Chapter 7 - Rational choice theory Wednesday, October 07,...

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Expected utility = probability of outcome * value of outcome EU = .8*$10 = $8.00 ± Choice 1:80% chance to get $10 EU = .05 * $100 = $5.0 ± Choice 2: 5% chance to get $100 People make decisions by comparing the expected utility of their options iPods are really worth what people are paying for them ± Bubbles (over estimates of value), if not impossible, are highly unlikely! ± If people make rational choices, then free markets provide accurate estimates of value: An enormously influential idea: Rational choices rely on accurate estimates probabilities and values of events Are influenced by a variety of purposes Humans are not particularly good at doing either: Calculating probabilities is complex Much better at dealing with frequencies: how often something occurs rather than its likelihood ± And, Humans do not appear to have evolved using much probability information Satisficing : reaching a judgment that is 'good enough' Avoid complex calculations by using rules of thumb that often, but not always , provide a good answer ± Errors are biased , not random Use of heuristics leads people astray in a predictable ways ± So, when it comes to probabilities, we tend to rely on mental shortcuts/ Biased probability estimates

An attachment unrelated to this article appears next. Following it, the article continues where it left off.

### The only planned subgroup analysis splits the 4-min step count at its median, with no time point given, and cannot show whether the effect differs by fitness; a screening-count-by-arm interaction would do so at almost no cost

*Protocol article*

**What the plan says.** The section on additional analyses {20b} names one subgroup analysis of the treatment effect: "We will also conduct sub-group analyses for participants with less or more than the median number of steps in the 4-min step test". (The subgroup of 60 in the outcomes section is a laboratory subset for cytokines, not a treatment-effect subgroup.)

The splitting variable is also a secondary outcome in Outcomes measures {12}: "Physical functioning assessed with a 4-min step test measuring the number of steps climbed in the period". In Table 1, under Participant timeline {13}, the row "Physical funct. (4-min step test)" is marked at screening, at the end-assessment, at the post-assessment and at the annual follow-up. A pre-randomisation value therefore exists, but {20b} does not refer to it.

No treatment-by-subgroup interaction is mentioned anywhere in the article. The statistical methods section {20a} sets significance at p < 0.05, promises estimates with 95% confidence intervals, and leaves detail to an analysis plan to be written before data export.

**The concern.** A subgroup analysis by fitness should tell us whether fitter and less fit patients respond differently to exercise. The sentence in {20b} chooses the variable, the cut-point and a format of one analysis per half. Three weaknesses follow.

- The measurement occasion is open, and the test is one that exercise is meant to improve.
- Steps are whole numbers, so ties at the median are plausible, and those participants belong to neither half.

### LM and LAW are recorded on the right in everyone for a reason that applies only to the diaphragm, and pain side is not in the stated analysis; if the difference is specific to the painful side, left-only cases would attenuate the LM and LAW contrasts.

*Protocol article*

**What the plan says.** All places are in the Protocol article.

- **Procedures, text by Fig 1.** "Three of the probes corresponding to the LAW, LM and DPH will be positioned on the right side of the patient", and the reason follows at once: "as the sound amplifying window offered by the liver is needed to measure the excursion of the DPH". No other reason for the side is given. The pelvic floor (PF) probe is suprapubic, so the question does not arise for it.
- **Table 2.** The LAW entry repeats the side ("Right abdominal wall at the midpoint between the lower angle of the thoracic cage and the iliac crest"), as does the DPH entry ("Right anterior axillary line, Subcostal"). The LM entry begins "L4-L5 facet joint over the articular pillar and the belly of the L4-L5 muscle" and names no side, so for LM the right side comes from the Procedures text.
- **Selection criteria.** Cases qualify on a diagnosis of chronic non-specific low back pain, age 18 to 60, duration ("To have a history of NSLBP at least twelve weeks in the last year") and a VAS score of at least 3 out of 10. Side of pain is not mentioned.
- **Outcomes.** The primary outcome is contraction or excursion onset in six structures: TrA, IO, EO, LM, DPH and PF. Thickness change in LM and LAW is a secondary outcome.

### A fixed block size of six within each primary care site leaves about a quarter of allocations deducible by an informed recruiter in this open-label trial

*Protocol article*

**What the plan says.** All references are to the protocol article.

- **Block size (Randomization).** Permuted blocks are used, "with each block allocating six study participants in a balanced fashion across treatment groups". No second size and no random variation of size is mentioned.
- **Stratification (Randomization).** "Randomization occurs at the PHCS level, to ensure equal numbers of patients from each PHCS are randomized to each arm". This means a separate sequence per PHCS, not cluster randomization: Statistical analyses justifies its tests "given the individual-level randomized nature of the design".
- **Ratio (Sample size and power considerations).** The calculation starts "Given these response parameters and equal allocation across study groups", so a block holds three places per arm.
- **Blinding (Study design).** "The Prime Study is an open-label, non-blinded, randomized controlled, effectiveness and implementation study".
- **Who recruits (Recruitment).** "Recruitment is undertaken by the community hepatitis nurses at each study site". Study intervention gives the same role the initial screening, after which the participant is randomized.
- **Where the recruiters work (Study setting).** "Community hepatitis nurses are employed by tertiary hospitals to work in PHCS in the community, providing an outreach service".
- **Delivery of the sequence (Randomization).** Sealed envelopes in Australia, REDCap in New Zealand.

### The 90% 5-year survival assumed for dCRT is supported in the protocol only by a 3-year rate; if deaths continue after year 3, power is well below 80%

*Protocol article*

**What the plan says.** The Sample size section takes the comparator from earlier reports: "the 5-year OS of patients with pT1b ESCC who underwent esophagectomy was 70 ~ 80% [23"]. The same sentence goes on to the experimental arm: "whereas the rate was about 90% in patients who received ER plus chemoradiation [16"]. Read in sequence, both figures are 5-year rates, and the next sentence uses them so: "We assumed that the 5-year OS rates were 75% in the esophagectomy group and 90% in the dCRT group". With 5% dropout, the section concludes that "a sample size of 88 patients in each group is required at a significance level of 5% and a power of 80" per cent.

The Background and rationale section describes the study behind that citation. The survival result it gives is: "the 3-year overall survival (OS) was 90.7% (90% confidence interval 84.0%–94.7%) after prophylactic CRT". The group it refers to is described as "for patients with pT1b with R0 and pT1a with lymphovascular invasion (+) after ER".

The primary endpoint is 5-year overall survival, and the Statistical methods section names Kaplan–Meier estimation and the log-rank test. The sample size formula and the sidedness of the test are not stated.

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This note was uploaded on 02/13/2012 for the course RANDOM 100 taught by Professor Idk during the Fall '08 term at Virginia Tech.

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Chapter 7 - Rational choice theory Wednesday, October 07,...

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